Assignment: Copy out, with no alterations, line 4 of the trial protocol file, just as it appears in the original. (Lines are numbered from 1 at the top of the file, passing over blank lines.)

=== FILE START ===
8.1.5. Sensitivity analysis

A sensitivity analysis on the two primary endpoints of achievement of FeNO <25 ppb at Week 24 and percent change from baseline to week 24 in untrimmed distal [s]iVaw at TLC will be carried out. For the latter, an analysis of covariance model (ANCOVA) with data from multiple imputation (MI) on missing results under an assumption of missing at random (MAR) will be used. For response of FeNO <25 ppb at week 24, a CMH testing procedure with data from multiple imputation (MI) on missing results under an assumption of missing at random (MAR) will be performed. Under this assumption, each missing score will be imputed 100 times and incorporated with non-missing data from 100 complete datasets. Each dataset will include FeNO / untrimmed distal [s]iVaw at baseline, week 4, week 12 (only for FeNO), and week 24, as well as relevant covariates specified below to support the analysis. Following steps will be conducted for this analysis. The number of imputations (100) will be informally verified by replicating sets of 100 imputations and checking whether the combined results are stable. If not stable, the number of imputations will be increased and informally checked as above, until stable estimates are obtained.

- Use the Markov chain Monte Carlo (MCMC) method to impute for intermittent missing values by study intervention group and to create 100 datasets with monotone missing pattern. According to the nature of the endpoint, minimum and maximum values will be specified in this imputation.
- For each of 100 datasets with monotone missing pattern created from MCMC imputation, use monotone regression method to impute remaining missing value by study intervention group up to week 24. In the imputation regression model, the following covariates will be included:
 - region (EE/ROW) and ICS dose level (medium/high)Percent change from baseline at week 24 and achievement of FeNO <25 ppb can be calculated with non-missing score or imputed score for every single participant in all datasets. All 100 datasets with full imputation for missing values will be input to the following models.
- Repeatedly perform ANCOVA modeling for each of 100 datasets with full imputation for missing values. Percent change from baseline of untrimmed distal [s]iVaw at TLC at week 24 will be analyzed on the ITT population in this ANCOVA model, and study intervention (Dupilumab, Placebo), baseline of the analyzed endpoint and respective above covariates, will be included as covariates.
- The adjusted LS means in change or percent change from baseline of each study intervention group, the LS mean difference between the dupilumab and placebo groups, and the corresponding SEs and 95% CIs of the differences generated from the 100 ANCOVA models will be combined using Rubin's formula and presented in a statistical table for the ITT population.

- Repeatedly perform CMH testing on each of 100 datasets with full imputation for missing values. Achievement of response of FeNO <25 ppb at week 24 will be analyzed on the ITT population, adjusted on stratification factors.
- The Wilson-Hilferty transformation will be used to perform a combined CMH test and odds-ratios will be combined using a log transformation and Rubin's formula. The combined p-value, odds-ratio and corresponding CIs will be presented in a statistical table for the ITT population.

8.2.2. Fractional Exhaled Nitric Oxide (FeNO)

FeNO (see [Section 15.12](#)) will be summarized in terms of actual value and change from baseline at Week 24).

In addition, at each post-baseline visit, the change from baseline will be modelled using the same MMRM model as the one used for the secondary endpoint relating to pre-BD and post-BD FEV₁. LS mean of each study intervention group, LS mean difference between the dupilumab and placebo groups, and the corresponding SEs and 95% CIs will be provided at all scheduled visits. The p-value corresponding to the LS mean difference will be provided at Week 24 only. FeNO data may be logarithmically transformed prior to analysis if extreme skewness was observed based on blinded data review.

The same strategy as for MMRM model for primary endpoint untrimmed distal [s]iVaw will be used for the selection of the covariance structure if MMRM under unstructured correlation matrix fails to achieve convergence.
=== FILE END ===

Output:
- For each of 100 datasets with monotone missing pattern created from MCMC imputation, use monotone regression method to impute remaining missing value by study intervention group up to week 24. In the imputation regression model, the following covariates will be included: